- 7.Even in the more primitive stages of thought (magical, mythical, mystical, emotional thought) it seems that the identity relation does not meet with quite as much repugnance as other relations. This might account for the fact that in these stages of thought all relations were reduced to an identity relation. Even in philosophy various symptoms of this tendency are still perceptible: for example, in the identity philosophies in various periods of the history of philosophy (Parmenides, Spinoza, Schelling) and in the view that only judgments of identity are admissible (Stilpo, Antisthenes, Lotze).Google Scholar
- 8.In this concise formulation of the principles of propositional logic I have not aimed at ultimate precision. Thus I should, strictly speaking, have introduced special names for the signs by means of which propositional logic is formulated. Cf. pp. 31-2.Google Scholar
- 9.As far as I know this problem was first formulated by A. Tarski (Tarski, 1956; cf. also Carnap, 1934).Google Scholar
- 10.In Peano’s notation, appertaining (i.e., the pure inherence of the predicate in the individual substance) is indicated by ‘ε’, while inclusion (i.e., the subsumption of a general concept under a broader concept) is indicated by ⊆. The forms of the two arguments may now be represented as follows: The first argument-form is valid, while the second is not. The following argument-form is also valid: In traditional logic the judgments containing an ‘appartenance’ and an inclusion were distinguished as singular and general, respectively, but this distinction was thought to be of no consequence for the evaluation of arguments. Cf. Kant, Critique of Pure Reason, 1st ed., p. 71; Ueberweg (1888), pp. 170-1. Burkamp (1932, pp. 81-2) does not accept the distinction of appertaining and inclusion, but his counter-arguments tell strongly in favour of the distinction!Google Scholar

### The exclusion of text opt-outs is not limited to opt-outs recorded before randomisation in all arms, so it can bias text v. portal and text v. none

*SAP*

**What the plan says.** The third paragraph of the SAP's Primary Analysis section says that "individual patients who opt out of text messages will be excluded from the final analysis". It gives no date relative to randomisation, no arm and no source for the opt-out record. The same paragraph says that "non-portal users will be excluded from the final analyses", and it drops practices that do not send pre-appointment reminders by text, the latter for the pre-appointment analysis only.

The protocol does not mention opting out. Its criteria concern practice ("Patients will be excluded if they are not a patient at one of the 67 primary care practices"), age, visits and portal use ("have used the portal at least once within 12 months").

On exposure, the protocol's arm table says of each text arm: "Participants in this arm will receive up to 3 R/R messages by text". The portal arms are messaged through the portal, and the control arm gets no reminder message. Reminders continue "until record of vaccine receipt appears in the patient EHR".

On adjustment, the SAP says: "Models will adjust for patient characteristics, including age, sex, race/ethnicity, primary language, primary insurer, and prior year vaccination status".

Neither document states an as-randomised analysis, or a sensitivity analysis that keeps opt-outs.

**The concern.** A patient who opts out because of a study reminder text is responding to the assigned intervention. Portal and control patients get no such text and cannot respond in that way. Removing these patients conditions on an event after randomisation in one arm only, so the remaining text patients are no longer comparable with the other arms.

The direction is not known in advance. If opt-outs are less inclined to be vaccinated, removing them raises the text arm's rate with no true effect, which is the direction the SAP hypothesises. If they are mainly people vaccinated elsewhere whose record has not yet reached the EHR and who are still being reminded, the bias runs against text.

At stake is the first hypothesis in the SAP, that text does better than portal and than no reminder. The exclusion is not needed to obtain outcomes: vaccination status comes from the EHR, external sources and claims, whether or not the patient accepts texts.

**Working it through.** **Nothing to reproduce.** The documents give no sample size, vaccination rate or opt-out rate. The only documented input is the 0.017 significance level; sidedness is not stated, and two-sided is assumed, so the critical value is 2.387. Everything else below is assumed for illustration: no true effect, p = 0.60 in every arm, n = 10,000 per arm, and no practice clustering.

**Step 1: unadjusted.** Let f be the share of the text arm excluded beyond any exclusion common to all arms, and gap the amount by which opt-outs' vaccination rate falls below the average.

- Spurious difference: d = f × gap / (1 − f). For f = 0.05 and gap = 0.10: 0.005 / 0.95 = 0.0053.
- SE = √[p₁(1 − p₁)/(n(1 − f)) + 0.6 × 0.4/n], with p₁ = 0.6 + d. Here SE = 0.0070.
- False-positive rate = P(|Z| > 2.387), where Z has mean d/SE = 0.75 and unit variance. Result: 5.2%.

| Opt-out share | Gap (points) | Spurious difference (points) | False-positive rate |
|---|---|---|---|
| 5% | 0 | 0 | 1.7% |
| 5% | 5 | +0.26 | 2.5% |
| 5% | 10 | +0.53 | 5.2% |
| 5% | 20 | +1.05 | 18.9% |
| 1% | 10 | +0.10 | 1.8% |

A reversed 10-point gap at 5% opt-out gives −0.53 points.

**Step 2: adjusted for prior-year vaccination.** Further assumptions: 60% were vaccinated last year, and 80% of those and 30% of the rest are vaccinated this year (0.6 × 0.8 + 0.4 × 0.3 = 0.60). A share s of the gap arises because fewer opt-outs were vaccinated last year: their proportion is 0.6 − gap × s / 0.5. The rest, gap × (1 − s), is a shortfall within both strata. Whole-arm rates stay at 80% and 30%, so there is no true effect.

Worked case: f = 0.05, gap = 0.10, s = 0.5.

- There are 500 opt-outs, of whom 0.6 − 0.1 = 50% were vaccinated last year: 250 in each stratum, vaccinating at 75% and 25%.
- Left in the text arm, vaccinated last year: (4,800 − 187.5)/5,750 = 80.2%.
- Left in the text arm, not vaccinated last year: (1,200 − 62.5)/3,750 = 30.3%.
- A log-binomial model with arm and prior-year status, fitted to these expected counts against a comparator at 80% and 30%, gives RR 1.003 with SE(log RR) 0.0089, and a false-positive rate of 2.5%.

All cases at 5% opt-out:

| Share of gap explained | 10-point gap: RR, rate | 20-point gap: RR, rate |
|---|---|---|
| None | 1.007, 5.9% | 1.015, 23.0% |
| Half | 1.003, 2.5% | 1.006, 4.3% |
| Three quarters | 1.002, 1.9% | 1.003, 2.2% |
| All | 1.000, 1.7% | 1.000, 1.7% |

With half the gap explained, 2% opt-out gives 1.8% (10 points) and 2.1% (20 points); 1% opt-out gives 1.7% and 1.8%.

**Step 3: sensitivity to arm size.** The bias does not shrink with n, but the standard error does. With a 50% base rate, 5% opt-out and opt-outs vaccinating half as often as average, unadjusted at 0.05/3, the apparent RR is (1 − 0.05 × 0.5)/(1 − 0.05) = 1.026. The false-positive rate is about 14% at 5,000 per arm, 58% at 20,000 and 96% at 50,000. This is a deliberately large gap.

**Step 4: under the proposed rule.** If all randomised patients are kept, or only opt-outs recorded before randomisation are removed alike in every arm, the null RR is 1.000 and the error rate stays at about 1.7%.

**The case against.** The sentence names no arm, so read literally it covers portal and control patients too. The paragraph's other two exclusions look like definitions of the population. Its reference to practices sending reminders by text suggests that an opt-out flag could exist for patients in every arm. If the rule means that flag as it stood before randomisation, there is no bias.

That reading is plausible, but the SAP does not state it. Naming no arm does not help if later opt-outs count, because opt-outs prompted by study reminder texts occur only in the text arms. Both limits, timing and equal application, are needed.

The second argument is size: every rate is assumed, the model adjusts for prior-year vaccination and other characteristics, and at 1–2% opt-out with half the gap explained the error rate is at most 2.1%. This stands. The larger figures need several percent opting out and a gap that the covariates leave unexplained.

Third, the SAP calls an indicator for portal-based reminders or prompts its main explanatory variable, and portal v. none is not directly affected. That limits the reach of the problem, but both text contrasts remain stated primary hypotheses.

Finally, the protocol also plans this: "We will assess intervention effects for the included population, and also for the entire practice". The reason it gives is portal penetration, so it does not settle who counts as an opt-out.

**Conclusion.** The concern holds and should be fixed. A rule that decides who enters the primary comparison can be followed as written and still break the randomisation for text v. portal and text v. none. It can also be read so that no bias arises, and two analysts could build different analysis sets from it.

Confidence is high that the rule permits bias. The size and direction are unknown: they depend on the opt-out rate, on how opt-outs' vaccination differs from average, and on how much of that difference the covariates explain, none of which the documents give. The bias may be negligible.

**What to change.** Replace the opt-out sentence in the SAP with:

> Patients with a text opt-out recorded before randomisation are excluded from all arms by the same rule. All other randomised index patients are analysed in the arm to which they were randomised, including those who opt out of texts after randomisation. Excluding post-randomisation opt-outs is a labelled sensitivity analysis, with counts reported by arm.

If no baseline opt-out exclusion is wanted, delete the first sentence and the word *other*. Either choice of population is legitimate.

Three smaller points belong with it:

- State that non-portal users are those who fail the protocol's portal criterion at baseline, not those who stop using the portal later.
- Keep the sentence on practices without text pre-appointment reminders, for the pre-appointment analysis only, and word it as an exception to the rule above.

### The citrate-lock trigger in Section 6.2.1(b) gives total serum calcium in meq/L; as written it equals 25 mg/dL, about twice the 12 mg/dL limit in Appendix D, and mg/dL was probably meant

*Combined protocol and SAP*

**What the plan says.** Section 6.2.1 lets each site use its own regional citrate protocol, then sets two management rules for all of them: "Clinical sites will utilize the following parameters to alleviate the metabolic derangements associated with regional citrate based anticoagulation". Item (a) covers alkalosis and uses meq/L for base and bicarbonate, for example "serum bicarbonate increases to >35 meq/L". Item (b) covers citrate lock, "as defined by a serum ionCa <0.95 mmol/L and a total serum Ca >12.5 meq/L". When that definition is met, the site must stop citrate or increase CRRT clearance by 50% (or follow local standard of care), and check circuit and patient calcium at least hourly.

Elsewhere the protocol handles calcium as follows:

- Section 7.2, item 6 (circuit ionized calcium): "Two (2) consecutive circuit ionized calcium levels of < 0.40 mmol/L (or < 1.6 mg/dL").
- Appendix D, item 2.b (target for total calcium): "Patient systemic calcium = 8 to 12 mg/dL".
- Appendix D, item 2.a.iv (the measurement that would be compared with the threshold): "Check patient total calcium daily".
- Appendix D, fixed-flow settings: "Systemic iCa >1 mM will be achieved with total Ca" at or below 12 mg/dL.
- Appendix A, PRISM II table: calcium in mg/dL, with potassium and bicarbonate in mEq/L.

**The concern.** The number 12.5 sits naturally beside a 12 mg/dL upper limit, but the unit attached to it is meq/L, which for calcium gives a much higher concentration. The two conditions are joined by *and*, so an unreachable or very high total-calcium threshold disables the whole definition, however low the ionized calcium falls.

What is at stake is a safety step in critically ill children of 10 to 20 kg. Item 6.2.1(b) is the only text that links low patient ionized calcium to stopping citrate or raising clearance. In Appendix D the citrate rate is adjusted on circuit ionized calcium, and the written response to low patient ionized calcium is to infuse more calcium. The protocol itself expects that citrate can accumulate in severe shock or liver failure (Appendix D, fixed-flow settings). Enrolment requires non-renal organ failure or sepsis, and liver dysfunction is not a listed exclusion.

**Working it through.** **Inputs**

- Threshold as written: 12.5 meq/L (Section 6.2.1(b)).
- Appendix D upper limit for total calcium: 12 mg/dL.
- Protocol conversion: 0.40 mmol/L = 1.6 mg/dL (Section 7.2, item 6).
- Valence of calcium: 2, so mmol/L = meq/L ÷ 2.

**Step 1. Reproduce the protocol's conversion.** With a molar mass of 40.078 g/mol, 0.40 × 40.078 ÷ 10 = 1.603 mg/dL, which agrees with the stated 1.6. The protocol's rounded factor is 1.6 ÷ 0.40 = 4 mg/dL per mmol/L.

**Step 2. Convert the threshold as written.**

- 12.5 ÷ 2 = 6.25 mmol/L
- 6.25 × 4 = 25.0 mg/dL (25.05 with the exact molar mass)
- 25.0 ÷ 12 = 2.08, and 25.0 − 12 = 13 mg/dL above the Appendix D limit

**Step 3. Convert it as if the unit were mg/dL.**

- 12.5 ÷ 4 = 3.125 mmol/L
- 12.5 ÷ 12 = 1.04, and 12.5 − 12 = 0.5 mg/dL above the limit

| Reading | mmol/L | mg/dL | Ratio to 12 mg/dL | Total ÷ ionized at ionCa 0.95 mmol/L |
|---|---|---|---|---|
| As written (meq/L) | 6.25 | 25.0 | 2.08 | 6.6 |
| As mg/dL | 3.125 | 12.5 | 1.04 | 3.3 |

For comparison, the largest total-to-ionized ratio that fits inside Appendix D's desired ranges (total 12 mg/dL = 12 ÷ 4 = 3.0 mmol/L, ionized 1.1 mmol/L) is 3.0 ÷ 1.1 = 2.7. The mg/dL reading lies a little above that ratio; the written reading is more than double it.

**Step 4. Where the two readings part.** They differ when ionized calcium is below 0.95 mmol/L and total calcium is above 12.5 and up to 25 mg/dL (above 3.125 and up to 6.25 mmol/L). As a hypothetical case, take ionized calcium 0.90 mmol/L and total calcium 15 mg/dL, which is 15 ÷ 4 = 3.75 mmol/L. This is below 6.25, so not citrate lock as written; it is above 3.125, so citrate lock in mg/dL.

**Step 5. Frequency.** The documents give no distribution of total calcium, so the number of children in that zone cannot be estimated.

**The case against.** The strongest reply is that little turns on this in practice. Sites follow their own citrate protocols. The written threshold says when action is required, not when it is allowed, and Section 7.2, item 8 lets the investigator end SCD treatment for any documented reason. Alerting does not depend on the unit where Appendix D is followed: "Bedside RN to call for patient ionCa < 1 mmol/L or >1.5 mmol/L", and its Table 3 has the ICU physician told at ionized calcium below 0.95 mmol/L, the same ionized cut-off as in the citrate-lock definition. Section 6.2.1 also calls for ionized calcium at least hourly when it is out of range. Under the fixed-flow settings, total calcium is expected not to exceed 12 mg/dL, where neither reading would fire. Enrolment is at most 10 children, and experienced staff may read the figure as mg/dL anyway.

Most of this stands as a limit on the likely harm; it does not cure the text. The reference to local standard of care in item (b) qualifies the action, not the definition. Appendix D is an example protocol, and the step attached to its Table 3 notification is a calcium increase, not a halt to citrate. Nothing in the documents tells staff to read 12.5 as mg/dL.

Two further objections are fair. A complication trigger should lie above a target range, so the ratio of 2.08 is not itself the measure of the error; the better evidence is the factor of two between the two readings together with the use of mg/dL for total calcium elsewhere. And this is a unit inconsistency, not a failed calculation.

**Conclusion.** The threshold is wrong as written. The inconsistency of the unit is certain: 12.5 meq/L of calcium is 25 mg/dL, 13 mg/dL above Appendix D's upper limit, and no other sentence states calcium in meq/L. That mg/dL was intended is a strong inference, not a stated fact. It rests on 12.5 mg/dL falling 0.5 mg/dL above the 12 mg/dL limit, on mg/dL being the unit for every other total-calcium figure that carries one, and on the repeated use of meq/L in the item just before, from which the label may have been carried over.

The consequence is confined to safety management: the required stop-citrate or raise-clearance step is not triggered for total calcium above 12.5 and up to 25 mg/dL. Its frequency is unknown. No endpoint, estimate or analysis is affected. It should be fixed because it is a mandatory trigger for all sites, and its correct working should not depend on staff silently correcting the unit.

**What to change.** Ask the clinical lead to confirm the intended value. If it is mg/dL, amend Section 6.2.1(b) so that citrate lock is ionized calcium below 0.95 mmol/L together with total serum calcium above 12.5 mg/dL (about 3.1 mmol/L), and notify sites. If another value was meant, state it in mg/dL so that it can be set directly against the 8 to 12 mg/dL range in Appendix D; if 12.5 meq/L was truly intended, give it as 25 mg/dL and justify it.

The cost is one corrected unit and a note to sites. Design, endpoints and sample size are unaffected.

- 11.Compare, for instance, the ways in which Parmenides and Plato set forth their views. — About the origin of formal logic, cf. Kapp (1942).Google Scholar
- 12.During the discussion something like the following, not uncommon, situation was brought up. A defends, as against B, the aesthetic value of a painting by pointing out a number of peculiarities of this painting. B then shows a second painting manifesting these same peculiarities, though obviously possessing no aesthetic value at all. Has B now refuted A’s arguments, or could A reply: the beauty of my painting resides in the very peculiarities that render yours worthless? By accepting this reply we should indeed paralyse any discussion from the outset. — In this connection I might mention Gaunilo’s striking argument against the ontological proof of the existence of God. If somebody were to reply that you cannot argue about God in the same way that you can argue about an island, then there is no use in going on with the discussion; you may just as well simply establish the existence of God as a dogma. Cf. Beth (1955, 1958b).Google Scholar
- 13.A similar view is already to be found in Valla (it is discussed in Lange, 1877, pp. 30ff.). For example, Valla puts the ‘honesturn est’ in ‘honestum est pro patria pugnare’ (it is honourable to fight for your country) on a par with modal operators. From the view-point of formal logic, ‘oportet’ (one ought to) is of course completely equivalent to ‘honestum est’ Cp. Grelling (1939).Google Scholar
© D. Reidel Publishing Company, Dordrecht, Holland 1968